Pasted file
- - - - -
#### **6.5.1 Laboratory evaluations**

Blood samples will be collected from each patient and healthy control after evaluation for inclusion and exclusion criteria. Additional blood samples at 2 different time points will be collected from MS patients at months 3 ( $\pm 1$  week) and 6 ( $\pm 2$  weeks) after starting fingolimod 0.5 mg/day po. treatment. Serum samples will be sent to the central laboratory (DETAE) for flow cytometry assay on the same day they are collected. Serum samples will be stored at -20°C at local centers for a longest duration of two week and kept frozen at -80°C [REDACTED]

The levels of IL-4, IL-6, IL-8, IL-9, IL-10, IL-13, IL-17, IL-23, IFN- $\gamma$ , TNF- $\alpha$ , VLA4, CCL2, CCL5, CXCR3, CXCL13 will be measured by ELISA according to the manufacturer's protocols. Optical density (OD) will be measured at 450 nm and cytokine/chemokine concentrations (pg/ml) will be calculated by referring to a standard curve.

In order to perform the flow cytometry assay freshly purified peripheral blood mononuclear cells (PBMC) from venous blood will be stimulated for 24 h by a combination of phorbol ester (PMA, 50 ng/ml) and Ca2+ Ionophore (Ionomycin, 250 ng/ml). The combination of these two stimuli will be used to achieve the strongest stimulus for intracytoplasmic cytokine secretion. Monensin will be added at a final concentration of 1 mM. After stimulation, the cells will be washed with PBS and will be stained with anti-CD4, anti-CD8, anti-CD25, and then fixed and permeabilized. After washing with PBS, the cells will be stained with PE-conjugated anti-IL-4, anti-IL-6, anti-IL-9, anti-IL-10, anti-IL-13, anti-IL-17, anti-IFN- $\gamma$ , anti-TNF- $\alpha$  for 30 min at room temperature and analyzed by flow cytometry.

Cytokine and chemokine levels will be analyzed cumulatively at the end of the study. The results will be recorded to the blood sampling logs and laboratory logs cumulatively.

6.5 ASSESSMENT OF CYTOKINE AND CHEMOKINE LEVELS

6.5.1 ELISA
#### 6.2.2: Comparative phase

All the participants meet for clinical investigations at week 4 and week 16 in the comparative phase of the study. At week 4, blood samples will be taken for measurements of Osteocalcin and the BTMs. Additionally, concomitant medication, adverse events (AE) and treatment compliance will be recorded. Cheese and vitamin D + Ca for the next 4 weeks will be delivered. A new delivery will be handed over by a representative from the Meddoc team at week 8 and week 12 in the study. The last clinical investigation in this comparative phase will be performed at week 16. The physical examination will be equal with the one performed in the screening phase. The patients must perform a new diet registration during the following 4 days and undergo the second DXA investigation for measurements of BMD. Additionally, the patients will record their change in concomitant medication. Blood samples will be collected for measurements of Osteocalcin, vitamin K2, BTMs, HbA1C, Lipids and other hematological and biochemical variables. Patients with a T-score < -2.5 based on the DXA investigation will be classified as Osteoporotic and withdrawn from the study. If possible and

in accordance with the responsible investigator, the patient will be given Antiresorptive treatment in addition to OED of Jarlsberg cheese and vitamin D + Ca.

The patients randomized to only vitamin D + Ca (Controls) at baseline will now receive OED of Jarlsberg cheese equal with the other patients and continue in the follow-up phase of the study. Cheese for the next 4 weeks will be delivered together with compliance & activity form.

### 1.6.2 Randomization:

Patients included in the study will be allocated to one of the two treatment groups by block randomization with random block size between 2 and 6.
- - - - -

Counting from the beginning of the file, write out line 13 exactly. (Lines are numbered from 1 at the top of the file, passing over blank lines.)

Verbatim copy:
Patients included in the study will be allocated to one of the two treatment groups by block randomization with random block size between 2 and 6.